Rob Larkin and James Cumiskey brought a scuffed soccer ball with them to Jacksonville’s EverBank Field on Friday afternoon for the U.S. national team’s training session.
Not just any ball.
It was the one that Landon Donovan booted into the crowd at the final whistle of the Americans’ pulsating victory over Algeria at the 2010 World Cup in Pretoria, South Africa.
The boyhood friends from St. Augustine, Fla., were in the U.S. supporters’ section near midfield, about 40 rows up, when Donovan, the heroic goal scorer, launched the ball toward them. They aren’t 100 percent certain it’s the ball that Donovan tucked into the net in added time to send the Americans to the top of the group ahead of England.
But after watching video – their own and the commercial broadcast – they were sure it was the ball used for the restart after Donovan’s goal.
Larkin, who has attended the past two World Cups and the 2009 Confederations Cup, was aiming his camera at the referee in anticipation of the final whistle.
“I moved into the center aisle and I missed the final whistle because some folks stood up in front of us,” said Larkin. “I was looking down at my camera, thought I had missed an opportunity, and next thing you know, I see the game ball at my feet. It came out of nowhere and I jumped on it like a hot potato.”
Larkin’s video of the scramble for the ball exists on YouTube, but the minute-long clip doesn’t reveal anything other than commotion.
When they told their friends of their souvenir, “Everybody couldn’t believe two guys from St. Augustine halfway around the world got it,” Cumiskey said.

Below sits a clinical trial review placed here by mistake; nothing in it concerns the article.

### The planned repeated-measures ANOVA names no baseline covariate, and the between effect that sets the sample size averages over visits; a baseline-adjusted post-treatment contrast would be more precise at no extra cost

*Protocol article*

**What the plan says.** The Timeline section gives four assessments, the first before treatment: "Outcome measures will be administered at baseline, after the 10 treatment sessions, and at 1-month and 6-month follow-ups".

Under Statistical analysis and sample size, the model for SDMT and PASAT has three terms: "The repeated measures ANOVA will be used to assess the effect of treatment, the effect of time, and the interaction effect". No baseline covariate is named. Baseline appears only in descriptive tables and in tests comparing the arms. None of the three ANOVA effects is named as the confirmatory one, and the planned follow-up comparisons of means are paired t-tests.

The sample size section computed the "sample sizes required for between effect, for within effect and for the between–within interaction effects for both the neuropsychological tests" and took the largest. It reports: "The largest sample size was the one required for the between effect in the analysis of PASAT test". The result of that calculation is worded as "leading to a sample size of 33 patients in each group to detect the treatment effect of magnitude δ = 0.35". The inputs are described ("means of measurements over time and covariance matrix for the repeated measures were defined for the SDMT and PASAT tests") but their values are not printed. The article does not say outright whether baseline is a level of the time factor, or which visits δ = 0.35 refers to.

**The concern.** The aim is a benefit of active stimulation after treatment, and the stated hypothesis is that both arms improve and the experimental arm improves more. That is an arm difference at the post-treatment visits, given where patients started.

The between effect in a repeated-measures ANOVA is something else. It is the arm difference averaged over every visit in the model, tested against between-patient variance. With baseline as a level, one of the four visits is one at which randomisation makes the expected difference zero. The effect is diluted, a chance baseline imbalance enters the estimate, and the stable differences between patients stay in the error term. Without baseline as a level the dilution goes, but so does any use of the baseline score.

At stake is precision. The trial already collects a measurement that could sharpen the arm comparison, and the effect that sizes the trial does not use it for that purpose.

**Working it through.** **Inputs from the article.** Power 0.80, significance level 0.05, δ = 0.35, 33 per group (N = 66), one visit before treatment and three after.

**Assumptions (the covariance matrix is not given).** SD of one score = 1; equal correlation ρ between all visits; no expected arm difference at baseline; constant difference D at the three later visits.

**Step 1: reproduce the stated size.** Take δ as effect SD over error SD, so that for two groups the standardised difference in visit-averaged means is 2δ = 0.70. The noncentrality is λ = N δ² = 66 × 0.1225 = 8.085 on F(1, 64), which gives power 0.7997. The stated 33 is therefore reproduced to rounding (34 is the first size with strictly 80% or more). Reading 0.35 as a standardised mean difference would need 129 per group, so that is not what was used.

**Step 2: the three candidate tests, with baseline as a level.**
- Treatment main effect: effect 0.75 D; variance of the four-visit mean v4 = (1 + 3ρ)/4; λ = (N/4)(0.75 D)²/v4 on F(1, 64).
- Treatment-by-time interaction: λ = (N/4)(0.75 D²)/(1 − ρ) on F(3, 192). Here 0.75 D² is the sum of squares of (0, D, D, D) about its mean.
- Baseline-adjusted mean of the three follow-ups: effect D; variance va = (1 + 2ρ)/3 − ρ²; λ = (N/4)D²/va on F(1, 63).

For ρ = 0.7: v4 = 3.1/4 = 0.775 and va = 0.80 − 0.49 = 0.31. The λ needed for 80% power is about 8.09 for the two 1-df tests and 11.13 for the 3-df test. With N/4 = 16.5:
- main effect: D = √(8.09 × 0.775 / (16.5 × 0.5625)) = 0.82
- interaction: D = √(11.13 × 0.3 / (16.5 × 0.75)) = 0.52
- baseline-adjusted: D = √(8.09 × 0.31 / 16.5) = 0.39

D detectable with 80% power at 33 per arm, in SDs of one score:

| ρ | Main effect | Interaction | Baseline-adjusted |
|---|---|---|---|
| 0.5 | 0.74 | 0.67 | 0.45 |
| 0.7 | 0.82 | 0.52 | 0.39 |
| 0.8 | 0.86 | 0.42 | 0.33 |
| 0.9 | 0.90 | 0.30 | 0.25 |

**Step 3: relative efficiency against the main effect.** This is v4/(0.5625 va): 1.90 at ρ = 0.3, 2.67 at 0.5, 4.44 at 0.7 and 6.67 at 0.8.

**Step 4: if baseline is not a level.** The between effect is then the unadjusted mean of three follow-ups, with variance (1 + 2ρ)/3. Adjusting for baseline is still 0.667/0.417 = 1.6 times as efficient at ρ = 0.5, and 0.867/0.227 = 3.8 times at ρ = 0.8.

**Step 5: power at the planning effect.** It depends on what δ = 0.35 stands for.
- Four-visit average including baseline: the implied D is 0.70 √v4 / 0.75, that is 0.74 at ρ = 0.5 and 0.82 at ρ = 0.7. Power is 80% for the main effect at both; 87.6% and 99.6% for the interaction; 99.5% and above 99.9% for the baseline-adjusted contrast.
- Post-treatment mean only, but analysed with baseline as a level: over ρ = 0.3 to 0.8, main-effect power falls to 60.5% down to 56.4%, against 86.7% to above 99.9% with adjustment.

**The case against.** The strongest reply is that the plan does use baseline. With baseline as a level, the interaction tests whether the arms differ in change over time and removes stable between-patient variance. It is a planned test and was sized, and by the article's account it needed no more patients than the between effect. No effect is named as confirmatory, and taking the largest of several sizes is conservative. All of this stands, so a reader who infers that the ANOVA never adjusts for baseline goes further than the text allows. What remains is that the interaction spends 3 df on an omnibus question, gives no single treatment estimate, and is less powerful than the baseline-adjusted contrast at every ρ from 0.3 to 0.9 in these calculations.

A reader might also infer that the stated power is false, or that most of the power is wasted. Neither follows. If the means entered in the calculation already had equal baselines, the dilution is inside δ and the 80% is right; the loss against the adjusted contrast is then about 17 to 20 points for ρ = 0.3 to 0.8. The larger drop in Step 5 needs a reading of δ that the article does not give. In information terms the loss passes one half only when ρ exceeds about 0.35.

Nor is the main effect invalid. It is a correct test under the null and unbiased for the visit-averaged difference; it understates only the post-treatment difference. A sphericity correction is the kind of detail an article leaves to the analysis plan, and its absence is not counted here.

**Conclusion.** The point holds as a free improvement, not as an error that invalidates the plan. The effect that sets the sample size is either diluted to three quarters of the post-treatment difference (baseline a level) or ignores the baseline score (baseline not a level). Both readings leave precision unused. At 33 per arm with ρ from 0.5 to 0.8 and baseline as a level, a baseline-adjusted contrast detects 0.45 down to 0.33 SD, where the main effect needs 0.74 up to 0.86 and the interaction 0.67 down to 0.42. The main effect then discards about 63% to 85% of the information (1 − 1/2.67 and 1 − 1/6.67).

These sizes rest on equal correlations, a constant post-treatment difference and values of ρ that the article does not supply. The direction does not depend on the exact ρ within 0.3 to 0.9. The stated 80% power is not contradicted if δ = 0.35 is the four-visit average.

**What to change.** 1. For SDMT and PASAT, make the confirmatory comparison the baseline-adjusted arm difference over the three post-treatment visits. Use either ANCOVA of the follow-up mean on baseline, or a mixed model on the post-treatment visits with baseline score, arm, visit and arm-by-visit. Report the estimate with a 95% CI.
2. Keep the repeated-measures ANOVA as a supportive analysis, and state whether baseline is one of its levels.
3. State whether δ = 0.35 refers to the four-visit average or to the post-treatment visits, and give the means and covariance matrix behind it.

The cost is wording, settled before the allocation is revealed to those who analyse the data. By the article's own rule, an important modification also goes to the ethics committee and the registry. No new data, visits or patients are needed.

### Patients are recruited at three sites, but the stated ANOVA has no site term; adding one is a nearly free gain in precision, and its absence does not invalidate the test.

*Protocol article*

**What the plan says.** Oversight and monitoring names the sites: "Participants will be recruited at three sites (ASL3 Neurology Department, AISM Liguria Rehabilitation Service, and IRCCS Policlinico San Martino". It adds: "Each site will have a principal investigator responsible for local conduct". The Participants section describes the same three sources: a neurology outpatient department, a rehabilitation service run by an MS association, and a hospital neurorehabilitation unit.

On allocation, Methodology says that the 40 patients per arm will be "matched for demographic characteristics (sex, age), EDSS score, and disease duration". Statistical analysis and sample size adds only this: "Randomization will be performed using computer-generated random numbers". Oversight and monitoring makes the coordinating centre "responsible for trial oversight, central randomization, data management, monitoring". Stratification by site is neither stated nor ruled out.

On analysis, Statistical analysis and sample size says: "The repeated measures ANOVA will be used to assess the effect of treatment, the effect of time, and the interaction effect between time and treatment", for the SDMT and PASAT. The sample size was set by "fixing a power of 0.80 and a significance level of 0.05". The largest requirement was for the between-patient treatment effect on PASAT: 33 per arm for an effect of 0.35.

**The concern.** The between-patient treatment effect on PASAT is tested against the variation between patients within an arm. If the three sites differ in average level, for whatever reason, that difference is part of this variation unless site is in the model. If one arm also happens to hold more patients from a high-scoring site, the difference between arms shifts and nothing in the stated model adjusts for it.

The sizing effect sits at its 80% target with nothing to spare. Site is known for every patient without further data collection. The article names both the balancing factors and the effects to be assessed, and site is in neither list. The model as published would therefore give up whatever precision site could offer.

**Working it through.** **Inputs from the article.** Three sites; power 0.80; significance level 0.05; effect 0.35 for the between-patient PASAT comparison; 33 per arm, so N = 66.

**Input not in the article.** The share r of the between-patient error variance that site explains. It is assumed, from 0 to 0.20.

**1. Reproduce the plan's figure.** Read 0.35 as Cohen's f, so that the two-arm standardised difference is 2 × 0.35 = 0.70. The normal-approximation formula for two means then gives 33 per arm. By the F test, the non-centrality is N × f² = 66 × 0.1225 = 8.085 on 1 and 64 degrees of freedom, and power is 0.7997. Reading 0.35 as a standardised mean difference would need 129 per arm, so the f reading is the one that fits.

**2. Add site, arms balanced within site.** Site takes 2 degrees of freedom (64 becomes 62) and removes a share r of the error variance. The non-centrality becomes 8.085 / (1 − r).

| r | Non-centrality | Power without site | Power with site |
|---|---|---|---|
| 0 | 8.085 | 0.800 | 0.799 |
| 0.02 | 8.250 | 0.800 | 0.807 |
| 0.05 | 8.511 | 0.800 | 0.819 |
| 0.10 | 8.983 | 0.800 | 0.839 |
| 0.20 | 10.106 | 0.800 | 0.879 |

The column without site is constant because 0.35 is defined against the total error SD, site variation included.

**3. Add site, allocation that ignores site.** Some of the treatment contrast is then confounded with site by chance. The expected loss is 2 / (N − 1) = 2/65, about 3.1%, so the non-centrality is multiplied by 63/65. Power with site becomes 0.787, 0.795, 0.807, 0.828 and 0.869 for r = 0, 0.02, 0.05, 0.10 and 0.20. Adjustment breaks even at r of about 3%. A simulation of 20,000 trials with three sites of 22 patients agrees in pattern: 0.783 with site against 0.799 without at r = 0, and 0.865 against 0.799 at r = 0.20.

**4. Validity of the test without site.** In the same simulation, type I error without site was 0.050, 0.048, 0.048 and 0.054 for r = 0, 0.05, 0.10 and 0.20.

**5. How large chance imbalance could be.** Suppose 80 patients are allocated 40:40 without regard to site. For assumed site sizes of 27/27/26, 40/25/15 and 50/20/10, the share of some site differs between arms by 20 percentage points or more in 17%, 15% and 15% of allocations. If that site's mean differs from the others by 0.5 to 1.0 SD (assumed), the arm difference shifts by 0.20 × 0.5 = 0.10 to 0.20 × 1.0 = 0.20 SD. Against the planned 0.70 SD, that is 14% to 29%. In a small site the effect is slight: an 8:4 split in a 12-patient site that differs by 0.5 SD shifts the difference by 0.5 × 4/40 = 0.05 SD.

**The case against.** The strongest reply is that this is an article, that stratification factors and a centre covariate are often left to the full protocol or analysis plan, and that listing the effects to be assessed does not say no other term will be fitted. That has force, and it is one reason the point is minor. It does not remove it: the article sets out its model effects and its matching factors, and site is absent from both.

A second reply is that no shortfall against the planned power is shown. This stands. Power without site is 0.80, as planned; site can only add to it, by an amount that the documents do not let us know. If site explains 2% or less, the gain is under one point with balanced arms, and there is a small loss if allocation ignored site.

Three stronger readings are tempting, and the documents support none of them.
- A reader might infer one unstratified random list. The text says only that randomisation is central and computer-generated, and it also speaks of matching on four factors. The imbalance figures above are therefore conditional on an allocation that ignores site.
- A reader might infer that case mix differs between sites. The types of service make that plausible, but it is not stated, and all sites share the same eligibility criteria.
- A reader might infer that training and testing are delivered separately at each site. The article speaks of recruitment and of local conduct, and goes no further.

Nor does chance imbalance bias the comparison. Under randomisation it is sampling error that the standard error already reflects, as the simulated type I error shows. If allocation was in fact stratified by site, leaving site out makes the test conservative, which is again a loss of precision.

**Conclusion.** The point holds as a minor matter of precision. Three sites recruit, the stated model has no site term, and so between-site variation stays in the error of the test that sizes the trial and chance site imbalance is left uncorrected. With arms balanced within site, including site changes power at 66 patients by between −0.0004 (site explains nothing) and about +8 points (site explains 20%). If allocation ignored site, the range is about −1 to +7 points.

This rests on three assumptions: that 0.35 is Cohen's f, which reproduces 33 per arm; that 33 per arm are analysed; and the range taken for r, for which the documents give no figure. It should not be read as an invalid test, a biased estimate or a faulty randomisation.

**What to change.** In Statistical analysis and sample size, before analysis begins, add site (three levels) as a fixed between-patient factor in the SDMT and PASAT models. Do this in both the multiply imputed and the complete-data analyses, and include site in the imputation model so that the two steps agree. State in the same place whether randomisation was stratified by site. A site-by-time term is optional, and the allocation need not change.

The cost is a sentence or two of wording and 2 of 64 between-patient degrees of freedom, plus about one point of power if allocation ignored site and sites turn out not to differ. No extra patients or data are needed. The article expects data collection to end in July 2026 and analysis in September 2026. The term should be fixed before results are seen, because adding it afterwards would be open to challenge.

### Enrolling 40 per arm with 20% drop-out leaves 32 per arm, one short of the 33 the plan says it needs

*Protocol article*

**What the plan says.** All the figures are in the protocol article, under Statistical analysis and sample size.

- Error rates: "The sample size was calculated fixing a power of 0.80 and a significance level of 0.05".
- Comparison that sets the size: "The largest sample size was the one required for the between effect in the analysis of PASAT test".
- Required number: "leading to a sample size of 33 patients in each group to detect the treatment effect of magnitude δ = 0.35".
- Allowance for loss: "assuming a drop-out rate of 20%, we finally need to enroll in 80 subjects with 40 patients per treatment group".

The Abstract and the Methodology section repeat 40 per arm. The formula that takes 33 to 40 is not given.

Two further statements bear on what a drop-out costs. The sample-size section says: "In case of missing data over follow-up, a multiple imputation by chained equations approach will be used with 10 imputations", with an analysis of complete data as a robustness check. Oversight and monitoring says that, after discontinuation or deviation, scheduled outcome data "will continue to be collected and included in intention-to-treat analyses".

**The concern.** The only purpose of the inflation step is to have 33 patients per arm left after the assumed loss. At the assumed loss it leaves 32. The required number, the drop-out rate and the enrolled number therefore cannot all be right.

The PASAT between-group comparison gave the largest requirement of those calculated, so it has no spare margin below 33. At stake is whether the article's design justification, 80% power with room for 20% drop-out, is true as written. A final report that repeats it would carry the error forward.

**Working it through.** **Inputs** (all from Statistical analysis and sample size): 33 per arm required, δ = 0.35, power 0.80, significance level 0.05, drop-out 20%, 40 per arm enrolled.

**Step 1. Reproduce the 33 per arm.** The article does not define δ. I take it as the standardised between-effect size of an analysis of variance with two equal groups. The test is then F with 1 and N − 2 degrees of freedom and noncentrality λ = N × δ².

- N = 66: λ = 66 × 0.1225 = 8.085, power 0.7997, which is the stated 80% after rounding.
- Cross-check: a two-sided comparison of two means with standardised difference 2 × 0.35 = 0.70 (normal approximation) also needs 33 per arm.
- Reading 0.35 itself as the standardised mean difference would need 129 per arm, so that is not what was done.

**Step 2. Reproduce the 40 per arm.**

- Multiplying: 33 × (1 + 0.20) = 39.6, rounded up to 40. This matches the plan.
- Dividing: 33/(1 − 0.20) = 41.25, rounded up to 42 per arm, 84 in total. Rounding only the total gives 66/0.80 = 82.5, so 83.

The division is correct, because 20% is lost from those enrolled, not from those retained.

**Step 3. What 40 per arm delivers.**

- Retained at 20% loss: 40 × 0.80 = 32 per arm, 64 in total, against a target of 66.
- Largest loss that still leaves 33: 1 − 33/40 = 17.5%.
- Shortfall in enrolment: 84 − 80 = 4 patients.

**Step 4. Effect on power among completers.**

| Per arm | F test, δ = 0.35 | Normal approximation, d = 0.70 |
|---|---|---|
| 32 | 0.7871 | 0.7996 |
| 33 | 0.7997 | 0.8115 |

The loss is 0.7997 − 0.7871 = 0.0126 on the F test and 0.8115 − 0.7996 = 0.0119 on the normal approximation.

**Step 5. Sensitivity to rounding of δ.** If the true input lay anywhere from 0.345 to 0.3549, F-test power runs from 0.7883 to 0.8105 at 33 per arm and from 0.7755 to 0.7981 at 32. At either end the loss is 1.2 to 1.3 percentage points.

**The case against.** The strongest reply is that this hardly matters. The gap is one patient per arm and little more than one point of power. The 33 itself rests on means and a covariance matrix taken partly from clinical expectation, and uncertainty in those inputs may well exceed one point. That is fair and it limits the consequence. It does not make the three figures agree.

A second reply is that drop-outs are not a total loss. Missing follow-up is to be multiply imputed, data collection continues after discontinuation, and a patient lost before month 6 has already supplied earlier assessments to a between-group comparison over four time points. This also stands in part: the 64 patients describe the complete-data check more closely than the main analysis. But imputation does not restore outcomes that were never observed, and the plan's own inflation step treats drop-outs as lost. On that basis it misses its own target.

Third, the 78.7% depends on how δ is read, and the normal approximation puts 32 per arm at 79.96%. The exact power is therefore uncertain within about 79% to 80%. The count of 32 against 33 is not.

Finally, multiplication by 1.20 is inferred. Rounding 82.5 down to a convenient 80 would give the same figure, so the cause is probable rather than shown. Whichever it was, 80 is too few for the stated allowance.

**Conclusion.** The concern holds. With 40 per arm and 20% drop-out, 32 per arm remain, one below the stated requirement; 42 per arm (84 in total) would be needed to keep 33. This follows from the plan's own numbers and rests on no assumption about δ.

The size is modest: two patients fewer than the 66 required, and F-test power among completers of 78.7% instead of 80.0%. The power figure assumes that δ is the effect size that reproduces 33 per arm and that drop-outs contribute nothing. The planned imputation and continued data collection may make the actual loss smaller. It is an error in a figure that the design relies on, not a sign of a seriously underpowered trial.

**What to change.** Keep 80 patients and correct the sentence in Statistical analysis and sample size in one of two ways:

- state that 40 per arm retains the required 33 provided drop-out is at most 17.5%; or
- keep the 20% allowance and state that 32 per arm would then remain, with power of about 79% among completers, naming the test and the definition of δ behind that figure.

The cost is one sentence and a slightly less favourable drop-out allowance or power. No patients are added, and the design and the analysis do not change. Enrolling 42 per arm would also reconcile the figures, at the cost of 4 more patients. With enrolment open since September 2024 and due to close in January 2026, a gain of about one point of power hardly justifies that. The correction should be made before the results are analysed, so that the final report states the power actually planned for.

Larkin and Cumiskey, both 34, reached out to the U.S. Soccer Federation via e-mail just this week to see if the federation would be interested in seeing the ball. The USSF, in turn, arranged for them to pose for a photo with Donovan field-side after practice, the ball taking center stage.
Every World Cup ball is specially labeled for each match: teams, venue, date. This one is scarred by grass and dirt marks.
“I thought it was going to the upper deck, and it kept dropping and came right to us,” Cumiskey said. “Rob put it under his shirt. We had an American flag with us. We wrapped it, waited for the crowd to calm down a little bit and then ran to the train and got the hell out of there.”
Said Larkin: “There was a little bit of a wrestle for it, but for the most part, everybody was fair. It wasn’t like a home run ball.”
Since returning home from the World Cup, the ball has sat in a protective box. “People want to kick it,” Larkin said, laughing.
Other than the photo with Donovan, Larkin and Cumiskey aren’t seeking anything. Ultimately, they would like to donate it to the U.S. National Soccer Hall of Fame, whenever a permanent home is found following the closure of the museum in Oneonta, N.Y., a few years ago.
“It’s not for sale. They won the group with this,” Cumiskey said. “It’s important for U.S. soccer. We’re fine with letting them have it.”
The timing of the meeting with Donovan – at the halfway point between the South Africa and Brazil tournaments – wasn’t lost on Larkin.
“I’m glad it’s happening now,” he said. “This is closing out 2010 and opening up 2014.”